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Pope Francis declares Iraq visit ‘pilgrimage of peace,’ bringing focus to dwindling Christian population after ISIS

Pope Francis declares Iraq visit ‘pilgrimage of peace,’ bringing focus to dwindling Christian population after ISIS

Pope Francis walks alongside Iraq's Prime Minister Mustafa al-Kadhem upon his arrival in Baghdad on March 5, 2021, on the first papal visit to Iraq. Pope Francis began his historic trip to war-scarred Iraq, defying security concerns and the coronavirus pandemic to comfort one of the world's oldest and most persecuted Christian communities. | VINCENZO PINTO/AFP via Getty Images

Pope Francis described his first visit to war-torn Iraq amid a raging pandemic and security concerns as a “pilgrimage of peace,” bringing focus on that country’s dwindling Christian population that suffered mass killings by the Islamic State terror group and a mass exodus.

“The age-old presence of Christians in this land, and their contributions to the life of the nation, constitute a rich heritage that they wish to continue to place at the service of all,” said Pope Francis after arriving in Baghdad Friday, addressing Iraqi President Barham Salih and other officials and diplomats at the Presidential Palace, The Telegraph reported.

“May there be an end to acts of violence and extremism, factions and intolerance! May room be made for all those citizens who seek to cooperate in building up this country through dialogue and through frank, sincere and constructive discussion,” added Francis, who has been working to improve relations with the Muslim world, according to La Croix.

“It is essential to ensure the participation of all political, social and religious groups and to guarantee the fundamental rights of all citizens. May no one be considered a second-class citizen,” The Wall Street Journal quoted the pope as saying.

Francis added, “Only if we learn to look beyond our differences and see each other as members of the same human family will we be able to begin an effective process of rebuilding and leave to future generations a better, more just and more humane world,” according to The Associated Press.

“The religious, cultural and ethnic diversity that has been a hallmark of Iraqi society for millennia is a precious resource on which to draw, not an obstacle to eliminate. Iraq today is called to show everyone, especially in the Middle East, that diversity, instead of giving rise to conflict, should lead to harmonious cooperation in the life of society,” he continued.

Speaking to reporters aboard the papal plane, Francis said his first travel outside of Italy in more than a year was also symbolic. “This is an emblematic journey. It is also a duty to a land tormented by many years,” he was quoted as saying.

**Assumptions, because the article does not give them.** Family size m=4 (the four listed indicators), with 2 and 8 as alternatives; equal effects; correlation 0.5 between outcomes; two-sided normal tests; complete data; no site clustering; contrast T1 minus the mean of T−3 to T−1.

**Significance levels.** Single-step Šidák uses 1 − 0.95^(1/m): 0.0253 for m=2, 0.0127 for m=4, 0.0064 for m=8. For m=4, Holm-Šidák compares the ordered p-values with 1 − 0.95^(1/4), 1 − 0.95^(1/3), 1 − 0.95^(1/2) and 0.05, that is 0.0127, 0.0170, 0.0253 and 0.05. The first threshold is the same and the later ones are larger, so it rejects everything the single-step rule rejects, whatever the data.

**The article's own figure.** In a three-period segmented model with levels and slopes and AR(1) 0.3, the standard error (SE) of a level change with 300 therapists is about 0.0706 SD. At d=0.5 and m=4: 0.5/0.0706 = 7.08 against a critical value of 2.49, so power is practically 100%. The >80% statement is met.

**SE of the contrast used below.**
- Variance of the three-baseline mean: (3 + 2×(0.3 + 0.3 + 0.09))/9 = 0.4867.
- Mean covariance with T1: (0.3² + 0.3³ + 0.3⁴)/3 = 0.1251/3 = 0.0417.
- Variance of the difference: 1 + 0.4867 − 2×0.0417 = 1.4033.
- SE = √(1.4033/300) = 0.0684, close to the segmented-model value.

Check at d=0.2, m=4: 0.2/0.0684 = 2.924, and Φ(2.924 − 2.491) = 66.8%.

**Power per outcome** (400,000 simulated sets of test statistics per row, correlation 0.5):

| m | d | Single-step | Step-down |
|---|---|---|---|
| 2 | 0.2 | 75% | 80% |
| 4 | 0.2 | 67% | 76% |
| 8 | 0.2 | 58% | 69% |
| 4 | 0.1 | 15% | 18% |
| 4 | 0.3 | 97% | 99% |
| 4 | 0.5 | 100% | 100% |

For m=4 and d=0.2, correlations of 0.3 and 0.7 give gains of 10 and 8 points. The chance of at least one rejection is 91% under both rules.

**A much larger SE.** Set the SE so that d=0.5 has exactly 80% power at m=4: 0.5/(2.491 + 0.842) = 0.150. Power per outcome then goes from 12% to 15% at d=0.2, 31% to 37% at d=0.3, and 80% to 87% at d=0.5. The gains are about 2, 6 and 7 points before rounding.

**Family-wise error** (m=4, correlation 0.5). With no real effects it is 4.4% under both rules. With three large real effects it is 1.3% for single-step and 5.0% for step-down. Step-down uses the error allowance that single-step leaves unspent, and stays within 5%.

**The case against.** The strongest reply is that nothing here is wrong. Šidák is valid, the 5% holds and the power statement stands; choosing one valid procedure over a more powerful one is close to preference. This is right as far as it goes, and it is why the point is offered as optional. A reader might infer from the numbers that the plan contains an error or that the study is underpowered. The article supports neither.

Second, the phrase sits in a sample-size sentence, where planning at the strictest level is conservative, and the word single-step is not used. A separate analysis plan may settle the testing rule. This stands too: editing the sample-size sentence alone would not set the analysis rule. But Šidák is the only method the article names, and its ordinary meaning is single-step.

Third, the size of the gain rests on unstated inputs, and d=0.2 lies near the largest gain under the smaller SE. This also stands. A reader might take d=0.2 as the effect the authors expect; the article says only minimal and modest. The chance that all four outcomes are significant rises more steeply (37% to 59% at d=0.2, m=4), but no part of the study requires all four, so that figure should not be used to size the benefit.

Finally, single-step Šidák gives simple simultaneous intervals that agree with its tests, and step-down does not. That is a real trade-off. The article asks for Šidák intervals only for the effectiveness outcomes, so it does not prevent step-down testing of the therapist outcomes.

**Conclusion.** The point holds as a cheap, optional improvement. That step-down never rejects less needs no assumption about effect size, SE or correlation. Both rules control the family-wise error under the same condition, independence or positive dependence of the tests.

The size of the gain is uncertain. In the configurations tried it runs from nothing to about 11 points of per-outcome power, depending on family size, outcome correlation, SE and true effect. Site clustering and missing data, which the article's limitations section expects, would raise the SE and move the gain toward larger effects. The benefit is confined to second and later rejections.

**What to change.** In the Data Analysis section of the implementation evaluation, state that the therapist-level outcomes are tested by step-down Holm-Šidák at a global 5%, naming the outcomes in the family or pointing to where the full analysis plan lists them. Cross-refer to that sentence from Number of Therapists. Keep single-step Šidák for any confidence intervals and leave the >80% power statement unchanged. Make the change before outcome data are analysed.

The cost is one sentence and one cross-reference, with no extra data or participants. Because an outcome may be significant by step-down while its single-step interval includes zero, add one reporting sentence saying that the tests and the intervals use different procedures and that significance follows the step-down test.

In a video message broadcast on television in Iraq days before his visit, the pope said, “I am coming as a pilgrim, as a penitent pilgrim, to implore from the Lord forgiveness and reconciliation after years of war and terrorism, to beg from God the consolation of hearts and the healing of wounds.”

Salih, who is from Iraq’s ethnic Kurdish minority, responded to the pope’s address, saying, “The East cannot be imagined without Christians. The continued migration of Christians from the countries of the east will have dire consequences for the ability of the people from the same region to live together.”

There were about 1.5 million Christians in Iraq, the traditional birthplace of Abraham, in 2003, and the number has reduced to roughly 250,000, according to estimates, thanks to violence, kidnappings and killings by ISIS from 2014 to 2017 and a resulting mass fleeing.

Even after the defeat of ISIS in December 2017, Iraq’s Christians didn’t find the cradle of Christianity livable and continued to leave the country that became a land of militias.

Christians are also concerned about their safety, as they don’t have traditional tribal networks for self-defense. 

The Rev. Johnnie Moore, president of The Congress of Christian Leaders and Commissioner at the U.S. Commission on International Religious Freedom, compared the pope’s visit against the time when ISIS was gaining territory in Iraq.

“The Oct. 2014 cover of the ISIS magazine showed their grotesque black flag flying over Vatican Square. Today, the Pope arrived on a pilgrimage of peace to the Iraq they tried (& failed) to destroy,” Moore tweeted.

Francis was greeted with excitement by Christians and others, who lined the road to cheer his motorcade. “The pope’s visit is a real-world embodiment of the love of Jesus to our troubled land, a place of violence and conflict,” said Saleem Mansour Gorgees, a church deacon in Erbil, told The Telegraph.

A UAE-based independent body, the Muslim Council of Elders, also praised the pope for his visit.

“Pope Francis’ visit to Iraq serves as a great opportunity to promote peace and is a message of solidarity with victims of violence in the region and around the world,” the Council said in a statement, according to Vatican News. “After years of destruction and war, we believe that the historic visit will help heal the wounds of the Iraqi people, while offering hope for a brighter future for Iraq and the region, one which will be filled with tolerance and coexistence.”

On Saturday, Francis is scheduled to meet with Iraq’s leading Shiite cleric, Grand Ayatollah Ali al-Sistani. On Sunday, the pope is expected to honor the dead in a Mosul square surrounded by shells of destroyed churches and meet with Christians who returned to the Qaraqosh town.

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